I had another property I hunted that didn’t allow Sunday hunting. Another landowner forbade me from being on his land outside of regular daylight hours, which made it impossible to get an early start with setting out duck decoys. Yet another landowner allowed me to hunt his squirrels but not his Canada geese, even though the geese outnumbered the squirrels by about 100:1.. Obviously, these people had every right to make such decisions, and they did so for valid reasons.  I always respected their wishes. But hunting on those properties made me acutely aware of the inevitable trade-offs that happen when you give up high-pressure public land in exchange for low-pressure private land.

Certainly, private lands and public lands each have their advantages and disadvantages. A well-rounded hunter should maintain a stable of hunting spots that include each. Here’s how to begin doing just that.

Whose Land is That?
I’ve already mentioned maps a number of times. These are imperative for both identifying and hunting new territory.  Maps come in many forms and they contain a wide array of information that is helpful to the hunter. Here they are broken into three categories, with explanations of what you need and how to use it.

  1. Satellite imagery: Pictures taken from high above the landscape offer a detailed view of the vegetation that cannot be deciphered from topographical maps alone. This is important to hunters, as finding huntable populations of small game often comes down to locating small patches of cover, water sources, and feeding locations that would be impossible to identify on a conventional map.Use programs such as Google to pre-scout areas and get a “feel” for the land.  Mark the coordinates of good looking spots in your GPS, and then check them out on scouting trips. Also bring along a laminated printout of satellite imagery. During the hunt, you can take a moment to peer over a satellite image and identify valuable details that perhaps didn’t jump out at you before you had firsthand experience of the area.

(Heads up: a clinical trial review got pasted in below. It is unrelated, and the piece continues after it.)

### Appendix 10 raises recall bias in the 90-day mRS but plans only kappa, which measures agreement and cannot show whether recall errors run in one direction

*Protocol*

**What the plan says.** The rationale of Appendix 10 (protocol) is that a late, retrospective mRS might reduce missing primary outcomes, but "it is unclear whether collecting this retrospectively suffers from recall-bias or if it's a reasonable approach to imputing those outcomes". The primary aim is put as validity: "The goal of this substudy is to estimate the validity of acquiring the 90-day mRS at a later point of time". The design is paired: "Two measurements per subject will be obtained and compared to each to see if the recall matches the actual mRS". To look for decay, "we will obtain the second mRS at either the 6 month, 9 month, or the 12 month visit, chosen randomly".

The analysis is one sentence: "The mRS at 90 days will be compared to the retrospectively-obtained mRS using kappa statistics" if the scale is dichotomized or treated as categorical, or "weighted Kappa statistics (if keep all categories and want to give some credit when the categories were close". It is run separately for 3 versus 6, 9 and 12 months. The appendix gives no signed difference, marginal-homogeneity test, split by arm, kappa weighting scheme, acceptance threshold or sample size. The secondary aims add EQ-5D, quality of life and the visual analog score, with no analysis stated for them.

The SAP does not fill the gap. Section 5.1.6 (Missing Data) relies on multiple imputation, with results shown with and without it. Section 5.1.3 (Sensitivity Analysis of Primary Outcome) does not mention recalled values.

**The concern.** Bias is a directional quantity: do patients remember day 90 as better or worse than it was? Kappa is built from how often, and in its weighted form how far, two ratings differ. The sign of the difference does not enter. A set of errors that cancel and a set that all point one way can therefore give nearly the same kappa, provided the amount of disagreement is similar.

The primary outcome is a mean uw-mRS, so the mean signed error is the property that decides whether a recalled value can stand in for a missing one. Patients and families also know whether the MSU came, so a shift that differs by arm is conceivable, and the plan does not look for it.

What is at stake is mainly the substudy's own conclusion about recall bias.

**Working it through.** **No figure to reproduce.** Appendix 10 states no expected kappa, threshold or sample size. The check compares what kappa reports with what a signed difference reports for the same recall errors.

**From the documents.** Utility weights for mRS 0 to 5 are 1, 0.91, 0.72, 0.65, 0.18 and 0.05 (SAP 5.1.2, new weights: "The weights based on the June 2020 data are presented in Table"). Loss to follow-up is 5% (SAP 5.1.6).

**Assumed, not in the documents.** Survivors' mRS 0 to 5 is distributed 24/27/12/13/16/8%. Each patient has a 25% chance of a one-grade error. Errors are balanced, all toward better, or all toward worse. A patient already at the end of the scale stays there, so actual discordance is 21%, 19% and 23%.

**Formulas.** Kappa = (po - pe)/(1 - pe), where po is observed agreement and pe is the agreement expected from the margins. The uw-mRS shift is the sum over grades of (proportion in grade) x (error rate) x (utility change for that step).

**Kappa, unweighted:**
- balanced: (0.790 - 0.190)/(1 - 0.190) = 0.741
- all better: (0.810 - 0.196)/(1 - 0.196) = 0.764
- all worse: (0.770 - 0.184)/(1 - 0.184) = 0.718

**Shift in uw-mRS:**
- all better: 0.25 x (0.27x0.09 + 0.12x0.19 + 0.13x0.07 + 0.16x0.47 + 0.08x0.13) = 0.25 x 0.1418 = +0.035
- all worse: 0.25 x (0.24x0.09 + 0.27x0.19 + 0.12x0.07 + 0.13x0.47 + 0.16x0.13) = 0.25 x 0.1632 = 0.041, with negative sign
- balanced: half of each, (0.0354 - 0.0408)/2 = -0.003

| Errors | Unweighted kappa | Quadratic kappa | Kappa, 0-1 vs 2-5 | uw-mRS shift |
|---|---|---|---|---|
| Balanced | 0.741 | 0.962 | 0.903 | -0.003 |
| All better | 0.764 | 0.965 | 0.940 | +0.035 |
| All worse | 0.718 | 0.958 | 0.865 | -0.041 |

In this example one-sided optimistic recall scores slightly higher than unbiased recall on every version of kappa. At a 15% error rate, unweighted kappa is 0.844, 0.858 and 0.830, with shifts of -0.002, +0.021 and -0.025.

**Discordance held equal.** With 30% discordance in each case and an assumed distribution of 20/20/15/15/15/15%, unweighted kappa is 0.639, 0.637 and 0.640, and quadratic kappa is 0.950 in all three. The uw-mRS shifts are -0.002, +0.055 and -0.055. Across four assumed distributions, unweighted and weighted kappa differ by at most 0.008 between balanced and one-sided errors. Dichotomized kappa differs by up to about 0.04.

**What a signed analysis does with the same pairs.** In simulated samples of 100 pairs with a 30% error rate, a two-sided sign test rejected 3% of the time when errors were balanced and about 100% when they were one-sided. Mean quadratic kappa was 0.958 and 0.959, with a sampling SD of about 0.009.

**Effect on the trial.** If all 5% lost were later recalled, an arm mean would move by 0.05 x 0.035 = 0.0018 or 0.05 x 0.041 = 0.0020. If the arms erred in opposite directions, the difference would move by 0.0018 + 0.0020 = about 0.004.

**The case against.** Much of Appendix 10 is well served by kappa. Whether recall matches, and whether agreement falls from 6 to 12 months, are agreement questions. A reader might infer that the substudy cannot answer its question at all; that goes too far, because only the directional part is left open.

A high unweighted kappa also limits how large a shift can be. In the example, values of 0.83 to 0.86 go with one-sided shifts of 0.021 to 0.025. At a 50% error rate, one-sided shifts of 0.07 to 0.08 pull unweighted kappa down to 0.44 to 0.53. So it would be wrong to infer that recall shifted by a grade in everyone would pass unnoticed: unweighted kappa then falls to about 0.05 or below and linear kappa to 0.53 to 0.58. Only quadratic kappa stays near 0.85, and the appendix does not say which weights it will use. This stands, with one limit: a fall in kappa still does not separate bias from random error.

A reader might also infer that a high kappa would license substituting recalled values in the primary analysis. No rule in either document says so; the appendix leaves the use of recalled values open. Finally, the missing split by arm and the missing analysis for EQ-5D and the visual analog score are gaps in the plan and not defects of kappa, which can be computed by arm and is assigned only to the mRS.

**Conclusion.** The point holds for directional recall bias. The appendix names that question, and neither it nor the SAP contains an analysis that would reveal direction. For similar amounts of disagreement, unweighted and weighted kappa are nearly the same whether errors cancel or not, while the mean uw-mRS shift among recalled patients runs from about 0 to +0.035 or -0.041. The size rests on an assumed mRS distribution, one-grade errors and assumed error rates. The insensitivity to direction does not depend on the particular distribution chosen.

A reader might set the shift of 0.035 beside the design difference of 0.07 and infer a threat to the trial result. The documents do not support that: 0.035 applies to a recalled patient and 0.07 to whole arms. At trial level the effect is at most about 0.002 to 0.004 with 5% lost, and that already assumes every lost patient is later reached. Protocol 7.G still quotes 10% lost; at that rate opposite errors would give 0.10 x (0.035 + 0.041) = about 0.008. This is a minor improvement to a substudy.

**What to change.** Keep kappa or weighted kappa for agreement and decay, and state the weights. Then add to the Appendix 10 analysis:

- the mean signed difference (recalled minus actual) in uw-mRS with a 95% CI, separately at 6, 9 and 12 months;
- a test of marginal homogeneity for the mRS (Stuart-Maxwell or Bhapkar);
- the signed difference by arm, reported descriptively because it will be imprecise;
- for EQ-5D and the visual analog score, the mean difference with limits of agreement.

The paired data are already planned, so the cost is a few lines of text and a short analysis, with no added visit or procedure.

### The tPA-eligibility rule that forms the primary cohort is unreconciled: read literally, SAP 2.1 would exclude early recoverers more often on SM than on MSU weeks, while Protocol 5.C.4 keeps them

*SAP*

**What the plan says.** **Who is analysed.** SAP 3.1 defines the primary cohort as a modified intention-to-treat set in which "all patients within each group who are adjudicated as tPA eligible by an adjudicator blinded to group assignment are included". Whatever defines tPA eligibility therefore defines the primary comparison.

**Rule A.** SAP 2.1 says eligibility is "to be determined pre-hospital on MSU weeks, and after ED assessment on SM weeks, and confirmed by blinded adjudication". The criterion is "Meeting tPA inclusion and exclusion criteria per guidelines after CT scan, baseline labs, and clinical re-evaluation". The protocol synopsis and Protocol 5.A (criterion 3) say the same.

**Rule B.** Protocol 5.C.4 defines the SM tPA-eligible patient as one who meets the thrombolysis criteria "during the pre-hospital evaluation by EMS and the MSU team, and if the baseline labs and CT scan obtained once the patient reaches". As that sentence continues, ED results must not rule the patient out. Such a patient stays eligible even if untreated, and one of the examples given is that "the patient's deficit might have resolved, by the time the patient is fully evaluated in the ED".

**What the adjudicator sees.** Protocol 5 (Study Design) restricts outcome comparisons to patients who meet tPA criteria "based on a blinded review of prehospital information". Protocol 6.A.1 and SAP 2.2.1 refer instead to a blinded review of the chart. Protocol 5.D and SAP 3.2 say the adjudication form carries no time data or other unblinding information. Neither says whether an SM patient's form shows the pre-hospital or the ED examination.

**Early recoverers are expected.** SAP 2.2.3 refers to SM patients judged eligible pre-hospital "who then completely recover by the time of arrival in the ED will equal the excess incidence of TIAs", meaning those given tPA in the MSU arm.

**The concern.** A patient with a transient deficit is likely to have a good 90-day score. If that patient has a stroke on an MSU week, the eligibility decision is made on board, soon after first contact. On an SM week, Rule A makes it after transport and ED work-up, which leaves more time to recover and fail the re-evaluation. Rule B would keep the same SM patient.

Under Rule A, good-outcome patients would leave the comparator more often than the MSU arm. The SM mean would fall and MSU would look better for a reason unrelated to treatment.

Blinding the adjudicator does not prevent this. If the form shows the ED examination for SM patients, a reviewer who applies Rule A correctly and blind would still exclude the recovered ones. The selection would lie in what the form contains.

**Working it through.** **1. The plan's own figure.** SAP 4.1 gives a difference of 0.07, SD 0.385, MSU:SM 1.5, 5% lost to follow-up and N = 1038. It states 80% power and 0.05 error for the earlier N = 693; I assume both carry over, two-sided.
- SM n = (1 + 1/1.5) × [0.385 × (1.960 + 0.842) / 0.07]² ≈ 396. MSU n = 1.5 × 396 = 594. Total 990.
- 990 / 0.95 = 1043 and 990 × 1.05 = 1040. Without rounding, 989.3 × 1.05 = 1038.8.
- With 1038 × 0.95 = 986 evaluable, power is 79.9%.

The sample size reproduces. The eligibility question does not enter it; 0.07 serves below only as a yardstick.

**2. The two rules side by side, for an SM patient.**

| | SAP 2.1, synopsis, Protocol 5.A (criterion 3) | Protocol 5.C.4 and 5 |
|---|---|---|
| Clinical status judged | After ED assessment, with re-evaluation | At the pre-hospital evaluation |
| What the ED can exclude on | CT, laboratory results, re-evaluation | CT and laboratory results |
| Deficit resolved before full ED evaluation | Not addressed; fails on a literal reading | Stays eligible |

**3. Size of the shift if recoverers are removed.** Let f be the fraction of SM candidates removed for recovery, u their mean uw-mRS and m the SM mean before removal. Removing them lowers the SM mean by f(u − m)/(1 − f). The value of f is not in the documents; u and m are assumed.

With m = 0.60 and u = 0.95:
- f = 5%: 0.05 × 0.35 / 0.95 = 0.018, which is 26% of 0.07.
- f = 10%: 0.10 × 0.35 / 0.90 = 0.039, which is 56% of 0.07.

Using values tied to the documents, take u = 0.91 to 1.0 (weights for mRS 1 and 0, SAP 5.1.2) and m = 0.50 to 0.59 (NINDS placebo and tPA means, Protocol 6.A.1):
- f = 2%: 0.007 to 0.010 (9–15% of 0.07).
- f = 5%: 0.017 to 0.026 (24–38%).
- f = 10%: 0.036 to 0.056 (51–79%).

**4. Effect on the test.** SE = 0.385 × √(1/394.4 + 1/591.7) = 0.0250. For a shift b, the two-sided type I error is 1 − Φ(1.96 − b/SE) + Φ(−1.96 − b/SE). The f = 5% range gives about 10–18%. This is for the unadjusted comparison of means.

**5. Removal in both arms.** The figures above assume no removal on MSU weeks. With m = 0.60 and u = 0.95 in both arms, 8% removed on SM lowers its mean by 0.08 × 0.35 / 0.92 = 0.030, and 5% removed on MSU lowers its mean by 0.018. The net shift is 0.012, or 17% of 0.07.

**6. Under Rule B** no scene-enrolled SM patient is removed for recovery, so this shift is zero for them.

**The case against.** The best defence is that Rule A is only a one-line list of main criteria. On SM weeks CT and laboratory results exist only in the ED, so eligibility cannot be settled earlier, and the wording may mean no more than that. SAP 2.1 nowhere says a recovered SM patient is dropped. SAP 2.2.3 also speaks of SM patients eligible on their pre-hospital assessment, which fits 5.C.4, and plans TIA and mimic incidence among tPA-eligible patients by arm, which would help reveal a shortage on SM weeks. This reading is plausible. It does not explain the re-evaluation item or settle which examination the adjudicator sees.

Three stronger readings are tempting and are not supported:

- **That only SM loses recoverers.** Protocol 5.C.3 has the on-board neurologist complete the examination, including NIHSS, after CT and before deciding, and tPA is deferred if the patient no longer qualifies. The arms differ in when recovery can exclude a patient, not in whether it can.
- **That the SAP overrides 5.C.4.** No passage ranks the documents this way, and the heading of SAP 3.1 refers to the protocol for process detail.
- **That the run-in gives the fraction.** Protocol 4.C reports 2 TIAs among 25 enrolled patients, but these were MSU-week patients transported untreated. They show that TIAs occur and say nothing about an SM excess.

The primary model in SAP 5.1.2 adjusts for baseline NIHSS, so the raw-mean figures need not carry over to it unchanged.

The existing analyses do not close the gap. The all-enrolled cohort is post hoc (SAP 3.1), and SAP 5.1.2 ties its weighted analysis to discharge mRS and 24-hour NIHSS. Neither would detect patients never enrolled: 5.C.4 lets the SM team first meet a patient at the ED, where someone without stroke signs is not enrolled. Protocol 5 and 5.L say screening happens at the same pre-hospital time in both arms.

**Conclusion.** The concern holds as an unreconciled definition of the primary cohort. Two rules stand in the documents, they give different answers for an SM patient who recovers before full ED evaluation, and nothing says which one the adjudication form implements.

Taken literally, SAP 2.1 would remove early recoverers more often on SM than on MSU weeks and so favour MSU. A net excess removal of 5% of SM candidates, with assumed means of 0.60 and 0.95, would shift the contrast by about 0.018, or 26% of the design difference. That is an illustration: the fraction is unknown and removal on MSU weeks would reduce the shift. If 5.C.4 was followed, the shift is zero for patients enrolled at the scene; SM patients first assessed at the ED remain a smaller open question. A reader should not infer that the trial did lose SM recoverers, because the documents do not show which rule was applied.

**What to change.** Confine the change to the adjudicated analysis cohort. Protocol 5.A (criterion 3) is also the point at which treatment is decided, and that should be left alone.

2. Topographical maps: The problem with satellite imagery is that it’s very hard to discern the vertical aspect –the ups and down, if you will—of a landscape. These are covered in detail on topographical maps. For hunting purposes, USGS quad maps in 1:24,000-scale are the best. Use these in conjunction with satellite imagery and you’ll develop an intimate understanding of your hunting area before you even step foot on it.You can also get overlay maps, which combine satellite imagery with topographical lines and even land-ownership details. The downside of these overlay maps is that details sometimes get lost when a map becomes overcrowded with information. (There are multiple sources for such maps; do an internet search for “custom hunting maps.”) Of course, you can get all of the above information from a GPS unit, but it’s hard to beat the “big screen” of a paper map. And paper maps don’t need batteries.
  3. GPS: While all of us should know how to find our position on a map, it is faster and way more convenient and accurate to do it with a GPS.  Today’s GPS’s can be loaded with detailed topographical maps and land-ownership information as well.  Armed with this info, the hunter never has to wonder if they are trespassing or if a patch of pheasant cover on the other side of the fence is fair game.

Plat books used to be hard to track down, but not anymore. The Montana-based company onXmaps makes statewide topo/plat maps that are compatible with most Garmin GPS units. So far they offer plat maps for statewide maps for 19 states, and they continue to add more.